TCBG Seminar

Deciphering Molecular Mechanisms of Allosteric Modulation in the Lab & Computer

Professor Erik Lindahl
Royal Inst. Technology Science for Life Lab
Solna, Sweden

Monday, November 16, 2015
3:00 pm (CT)
3269 Beckman Institute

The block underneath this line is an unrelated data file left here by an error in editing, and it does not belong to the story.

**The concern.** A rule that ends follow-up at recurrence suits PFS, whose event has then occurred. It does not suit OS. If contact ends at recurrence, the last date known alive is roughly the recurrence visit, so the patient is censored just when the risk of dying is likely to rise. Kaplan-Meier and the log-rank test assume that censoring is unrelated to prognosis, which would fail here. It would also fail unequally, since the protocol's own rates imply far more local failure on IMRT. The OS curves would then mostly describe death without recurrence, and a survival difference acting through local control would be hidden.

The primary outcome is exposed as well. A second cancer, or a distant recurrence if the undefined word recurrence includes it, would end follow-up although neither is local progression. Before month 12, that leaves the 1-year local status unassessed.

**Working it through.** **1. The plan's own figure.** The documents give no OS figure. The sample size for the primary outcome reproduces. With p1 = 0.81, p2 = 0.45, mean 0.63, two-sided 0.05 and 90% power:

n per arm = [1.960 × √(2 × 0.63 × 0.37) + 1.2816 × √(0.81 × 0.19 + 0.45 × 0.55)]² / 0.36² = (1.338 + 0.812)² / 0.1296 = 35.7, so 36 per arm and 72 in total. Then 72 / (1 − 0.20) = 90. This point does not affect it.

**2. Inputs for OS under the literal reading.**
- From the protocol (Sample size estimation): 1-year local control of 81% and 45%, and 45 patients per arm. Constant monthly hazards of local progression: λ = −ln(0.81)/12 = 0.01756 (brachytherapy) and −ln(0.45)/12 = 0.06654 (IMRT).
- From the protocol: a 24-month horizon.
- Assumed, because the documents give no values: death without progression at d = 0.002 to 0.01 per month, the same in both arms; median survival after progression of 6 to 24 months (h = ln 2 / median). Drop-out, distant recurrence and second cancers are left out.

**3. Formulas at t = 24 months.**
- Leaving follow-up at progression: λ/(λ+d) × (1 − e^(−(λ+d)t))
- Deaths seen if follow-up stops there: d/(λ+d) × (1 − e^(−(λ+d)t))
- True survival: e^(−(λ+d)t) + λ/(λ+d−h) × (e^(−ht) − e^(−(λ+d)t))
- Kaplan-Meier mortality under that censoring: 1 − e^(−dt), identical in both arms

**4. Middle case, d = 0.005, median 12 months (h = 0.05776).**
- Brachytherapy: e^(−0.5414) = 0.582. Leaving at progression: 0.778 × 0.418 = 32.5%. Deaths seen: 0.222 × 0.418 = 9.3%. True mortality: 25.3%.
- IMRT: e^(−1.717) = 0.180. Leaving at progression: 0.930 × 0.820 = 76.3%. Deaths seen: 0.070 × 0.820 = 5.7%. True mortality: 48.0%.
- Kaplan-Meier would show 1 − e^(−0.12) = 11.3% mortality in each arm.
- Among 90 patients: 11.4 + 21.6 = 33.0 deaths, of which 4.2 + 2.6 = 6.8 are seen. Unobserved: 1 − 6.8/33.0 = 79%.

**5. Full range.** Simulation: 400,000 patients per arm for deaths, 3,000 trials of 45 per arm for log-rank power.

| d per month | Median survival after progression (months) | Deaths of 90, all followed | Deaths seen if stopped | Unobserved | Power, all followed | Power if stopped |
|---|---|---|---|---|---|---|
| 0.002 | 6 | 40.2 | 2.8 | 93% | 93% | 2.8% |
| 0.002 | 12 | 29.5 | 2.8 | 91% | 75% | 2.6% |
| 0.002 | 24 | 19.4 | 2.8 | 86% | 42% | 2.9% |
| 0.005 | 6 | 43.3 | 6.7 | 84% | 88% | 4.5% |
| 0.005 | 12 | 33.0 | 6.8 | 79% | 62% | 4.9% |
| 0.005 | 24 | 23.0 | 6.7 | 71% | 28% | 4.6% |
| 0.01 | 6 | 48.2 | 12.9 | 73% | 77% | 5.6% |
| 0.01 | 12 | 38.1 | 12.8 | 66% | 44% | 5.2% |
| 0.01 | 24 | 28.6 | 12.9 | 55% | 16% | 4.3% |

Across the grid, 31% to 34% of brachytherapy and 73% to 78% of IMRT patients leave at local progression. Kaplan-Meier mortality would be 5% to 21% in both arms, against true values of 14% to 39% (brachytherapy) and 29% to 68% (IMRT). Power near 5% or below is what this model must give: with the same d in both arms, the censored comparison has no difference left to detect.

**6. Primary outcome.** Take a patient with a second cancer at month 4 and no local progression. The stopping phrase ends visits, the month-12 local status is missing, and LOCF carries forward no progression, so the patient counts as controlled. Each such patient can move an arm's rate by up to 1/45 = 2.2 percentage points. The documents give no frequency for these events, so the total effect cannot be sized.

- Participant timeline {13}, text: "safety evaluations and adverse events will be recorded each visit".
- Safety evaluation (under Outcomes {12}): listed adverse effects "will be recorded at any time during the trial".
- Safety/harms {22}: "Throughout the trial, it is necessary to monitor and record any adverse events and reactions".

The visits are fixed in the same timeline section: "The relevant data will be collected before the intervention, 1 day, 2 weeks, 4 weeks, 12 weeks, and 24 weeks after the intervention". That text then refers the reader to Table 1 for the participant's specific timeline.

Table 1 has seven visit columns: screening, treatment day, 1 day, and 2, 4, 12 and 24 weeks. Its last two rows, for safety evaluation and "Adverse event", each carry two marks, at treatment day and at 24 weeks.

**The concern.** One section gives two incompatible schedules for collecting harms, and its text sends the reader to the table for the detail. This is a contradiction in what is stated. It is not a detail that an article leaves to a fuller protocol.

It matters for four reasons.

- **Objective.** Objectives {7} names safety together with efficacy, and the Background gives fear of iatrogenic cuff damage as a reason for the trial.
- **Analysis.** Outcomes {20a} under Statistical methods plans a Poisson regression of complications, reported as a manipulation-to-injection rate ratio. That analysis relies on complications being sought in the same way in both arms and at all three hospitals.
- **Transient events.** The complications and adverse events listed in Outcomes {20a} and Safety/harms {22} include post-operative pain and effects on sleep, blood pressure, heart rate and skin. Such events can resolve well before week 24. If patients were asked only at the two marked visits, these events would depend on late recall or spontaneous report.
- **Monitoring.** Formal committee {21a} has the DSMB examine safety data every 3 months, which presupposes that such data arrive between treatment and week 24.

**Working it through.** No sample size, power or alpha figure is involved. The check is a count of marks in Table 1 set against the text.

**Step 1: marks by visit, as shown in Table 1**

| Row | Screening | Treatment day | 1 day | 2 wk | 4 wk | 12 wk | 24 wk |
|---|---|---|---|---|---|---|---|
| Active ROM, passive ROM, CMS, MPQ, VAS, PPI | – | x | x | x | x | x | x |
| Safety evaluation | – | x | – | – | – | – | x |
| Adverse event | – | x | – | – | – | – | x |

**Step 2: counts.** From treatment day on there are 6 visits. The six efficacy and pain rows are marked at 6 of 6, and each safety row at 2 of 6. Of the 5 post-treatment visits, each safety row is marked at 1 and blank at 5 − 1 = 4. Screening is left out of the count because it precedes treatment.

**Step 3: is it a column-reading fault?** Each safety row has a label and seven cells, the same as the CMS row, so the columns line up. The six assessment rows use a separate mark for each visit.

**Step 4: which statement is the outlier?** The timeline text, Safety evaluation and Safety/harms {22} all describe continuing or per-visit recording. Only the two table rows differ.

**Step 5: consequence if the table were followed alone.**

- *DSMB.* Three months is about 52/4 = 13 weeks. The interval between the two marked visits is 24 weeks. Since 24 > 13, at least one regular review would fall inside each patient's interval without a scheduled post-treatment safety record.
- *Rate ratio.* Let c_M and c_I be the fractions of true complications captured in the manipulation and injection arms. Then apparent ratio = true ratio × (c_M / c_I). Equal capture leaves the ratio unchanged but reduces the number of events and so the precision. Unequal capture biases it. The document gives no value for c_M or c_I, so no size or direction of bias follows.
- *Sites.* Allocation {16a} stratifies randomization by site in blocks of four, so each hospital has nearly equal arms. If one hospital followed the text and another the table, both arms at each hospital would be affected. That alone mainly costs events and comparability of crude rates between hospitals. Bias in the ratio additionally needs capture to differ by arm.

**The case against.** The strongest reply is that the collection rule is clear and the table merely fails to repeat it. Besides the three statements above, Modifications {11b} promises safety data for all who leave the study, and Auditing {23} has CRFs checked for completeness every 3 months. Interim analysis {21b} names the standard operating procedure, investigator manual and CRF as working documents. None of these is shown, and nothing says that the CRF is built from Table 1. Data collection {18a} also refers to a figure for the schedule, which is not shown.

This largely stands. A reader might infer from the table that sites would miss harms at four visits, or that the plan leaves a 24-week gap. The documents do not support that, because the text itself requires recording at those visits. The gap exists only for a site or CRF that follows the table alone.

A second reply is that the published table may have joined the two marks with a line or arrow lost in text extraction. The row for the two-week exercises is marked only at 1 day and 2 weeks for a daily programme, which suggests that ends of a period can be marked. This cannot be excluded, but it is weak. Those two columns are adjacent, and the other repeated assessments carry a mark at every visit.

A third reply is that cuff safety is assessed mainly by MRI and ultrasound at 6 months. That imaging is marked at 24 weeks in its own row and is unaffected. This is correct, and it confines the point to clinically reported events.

Allosteric modulation, i.e. when binding of one molecule influences the way additional ones are bound or how the protein works, is one of the oldest concepts in molecular biology and goes back to the Monod-Wyman-Changeux work on Hemoglobin. However, while the biological observations are striking and the concepts universal, we know surprisingly little of the molecular mechanisms. We work with a number of systems, in particular voltage- and ligand-gated ion channels that exhibit strong allosteric modulation, which is critical for conduction of nerve signals in our central nervous system. I will describe our work on combining molecular modeling and electrophysiology with simulations to create high- resolution models of intermediate states, and to understand how toxins, alcohols and anesthetics influence the channel gating. Simulations provide unparalleled molecular detail, the are limited both by limited accuracy of force fields, models, and sampling; electrophysiology in contrast does not provide any molecular detail, but has the advantage of providing absolute experimental validation when asking specific questions. Together they form a wonderful pair of techniques for molecular biology, and in many cases we can now predict allosteric shifts from mutations in simulations before experiments are conducted.  There are a number of recent computational techniques focused on ensemble models that make it possible to study these slow motions quite efficiently, comprising both structure, free energy and kinetics, and another important driving force for us is to make these algorithms that can require 100,000 or more independent simulations easier to access. I will finally describe some of our efforts in packaging these into more automated tools, to turn them into a similar “commidity” method that has created the success of classical molecular dynamics simulations.

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